Whether it comes in a slab or block, the butter must contain a minimum of 82% dairy fats and 2% dry matter (lactose, lactic acid, proteins and vitamins). For a long time the butter was salted as a way of preserving it. Today it is more a question of taste and culinary chemistry.
Why is butter in Brittany salty?
The answer perhaps lies in the fact that the area was for many centuries exempt from paying the “gabelle”, a heavy tax on the salt trade - or because the area is close to Guérande which is famous for its salt!
Delicious local food
Here in Upper Brittany, you can enjoy the best of both worlds with local food from the land and the sea ! Fish and seafood from little harbours, the open sea and along the shore. Fresh vegetables including tasty new potatoes, dairy produce from the lush meadows, fruit from our orchards... good local food is part of our way of life.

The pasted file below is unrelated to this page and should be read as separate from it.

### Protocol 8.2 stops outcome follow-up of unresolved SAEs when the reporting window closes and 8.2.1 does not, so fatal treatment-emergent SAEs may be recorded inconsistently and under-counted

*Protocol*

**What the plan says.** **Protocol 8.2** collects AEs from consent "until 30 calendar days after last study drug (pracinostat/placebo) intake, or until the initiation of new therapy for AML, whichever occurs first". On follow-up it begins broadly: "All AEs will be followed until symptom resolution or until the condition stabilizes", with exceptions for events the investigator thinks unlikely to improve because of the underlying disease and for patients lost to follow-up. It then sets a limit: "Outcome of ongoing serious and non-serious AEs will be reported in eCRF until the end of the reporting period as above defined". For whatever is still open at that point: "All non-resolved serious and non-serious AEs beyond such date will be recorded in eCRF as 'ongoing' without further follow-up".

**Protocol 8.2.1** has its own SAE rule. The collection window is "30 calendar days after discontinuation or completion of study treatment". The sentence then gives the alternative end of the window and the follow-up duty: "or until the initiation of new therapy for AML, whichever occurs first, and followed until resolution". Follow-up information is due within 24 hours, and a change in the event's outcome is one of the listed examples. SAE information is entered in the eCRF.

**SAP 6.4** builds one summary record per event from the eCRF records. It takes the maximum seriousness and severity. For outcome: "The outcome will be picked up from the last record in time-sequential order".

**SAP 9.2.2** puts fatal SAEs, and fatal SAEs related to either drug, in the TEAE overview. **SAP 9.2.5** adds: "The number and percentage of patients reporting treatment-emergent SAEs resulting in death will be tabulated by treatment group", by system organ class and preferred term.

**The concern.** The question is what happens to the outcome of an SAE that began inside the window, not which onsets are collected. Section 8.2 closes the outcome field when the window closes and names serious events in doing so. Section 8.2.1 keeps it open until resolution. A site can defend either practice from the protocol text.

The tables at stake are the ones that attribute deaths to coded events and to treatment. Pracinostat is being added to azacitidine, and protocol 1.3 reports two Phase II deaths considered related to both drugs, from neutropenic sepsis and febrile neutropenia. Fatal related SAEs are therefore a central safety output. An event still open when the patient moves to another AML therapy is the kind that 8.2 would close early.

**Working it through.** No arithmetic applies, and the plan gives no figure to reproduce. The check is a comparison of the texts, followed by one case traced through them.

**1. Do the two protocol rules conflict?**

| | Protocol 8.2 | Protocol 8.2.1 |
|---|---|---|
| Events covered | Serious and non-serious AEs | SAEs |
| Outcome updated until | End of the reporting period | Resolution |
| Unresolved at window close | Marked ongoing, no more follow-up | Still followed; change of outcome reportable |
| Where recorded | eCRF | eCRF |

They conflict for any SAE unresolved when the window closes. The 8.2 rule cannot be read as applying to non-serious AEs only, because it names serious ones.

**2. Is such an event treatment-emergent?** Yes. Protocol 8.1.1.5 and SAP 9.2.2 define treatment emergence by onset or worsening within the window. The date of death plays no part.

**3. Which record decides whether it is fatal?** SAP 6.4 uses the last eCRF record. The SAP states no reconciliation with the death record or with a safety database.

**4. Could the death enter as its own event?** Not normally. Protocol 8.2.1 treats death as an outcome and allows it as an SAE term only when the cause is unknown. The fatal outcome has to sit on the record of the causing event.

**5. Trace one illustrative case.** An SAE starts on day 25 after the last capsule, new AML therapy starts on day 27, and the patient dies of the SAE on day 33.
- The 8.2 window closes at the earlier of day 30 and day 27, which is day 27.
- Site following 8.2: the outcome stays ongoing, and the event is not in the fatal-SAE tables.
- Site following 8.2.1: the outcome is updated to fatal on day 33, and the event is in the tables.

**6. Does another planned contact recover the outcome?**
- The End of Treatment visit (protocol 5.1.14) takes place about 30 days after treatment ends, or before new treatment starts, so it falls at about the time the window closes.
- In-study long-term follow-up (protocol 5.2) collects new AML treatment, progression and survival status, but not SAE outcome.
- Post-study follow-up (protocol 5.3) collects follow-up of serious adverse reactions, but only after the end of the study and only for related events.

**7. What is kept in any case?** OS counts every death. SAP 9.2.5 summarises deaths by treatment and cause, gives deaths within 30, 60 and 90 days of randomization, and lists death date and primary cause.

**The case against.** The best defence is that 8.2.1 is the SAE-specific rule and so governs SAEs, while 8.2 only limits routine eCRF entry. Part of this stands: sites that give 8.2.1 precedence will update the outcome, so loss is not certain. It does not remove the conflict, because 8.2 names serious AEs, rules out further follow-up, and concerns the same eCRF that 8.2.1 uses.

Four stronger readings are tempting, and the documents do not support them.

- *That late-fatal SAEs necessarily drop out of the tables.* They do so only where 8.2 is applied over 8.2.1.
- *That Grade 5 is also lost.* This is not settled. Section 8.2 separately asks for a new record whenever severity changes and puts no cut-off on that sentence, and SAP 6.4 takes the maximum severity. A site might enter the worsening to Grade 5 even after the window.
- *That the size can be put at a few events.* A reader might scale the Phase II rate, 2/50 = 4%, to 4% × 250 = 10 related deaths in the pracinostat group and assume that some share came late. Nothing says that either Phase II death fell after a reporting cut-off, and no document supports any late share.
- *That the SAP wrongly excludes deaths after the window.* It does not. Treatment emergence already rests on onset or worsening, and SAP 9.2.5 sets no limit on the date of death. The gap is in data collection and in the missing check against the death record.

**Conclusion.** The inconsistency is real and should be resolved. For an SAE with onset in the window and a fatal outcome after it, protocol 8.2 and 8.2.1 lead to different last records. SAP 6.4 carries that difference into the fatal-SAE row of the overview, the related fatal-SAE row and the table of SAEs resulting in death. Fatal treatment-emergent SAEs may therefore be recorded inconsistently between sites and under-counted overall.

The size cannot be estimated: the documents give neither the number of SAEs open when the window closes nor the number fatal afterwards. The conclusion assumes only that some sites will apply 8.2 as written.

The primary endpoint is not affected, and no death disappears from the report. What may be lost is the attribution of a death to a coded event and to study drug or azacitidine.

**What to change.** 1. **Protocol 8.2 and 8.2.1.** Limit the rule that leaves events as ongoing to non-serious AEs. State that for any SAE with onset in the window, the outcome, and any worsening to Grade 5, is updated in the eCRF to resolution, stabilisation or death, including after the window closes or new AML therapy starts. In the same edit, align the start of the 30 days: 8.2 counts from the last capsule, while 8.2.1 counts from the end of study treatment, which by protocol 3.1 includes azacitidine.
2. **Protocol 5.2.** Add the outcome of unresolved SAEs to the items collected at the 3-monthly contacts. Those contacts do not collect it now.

Clean the mussels. Wash in cold water, changing the water several times, then leave to drain in a colander. Chop the shallots.
Melt the butter in a large saucepan, add the shallots and sweat* them for one minute. Add the wine and allow to evaporate slightly.
Add the mussels, season and cook them until they open. Remove them from the pan, strain the liquid and keep to one side. Shell the mussels.
A market to visit
Epiniac: Saint-Léonard artisan market: 30 May - 29 August, Sundays 09.00-13.00.
Mont-Dol: Artisan and regional produce market: July and August, Wednesdays 17.00-20.00.
Essé: Market on Wednesdays at the Roche aux Fées where local producers come to sell their produce. Food available, “Balade des fées” guided walk, entrancing evening show for adults and children. 27 July, 3 and 10 August.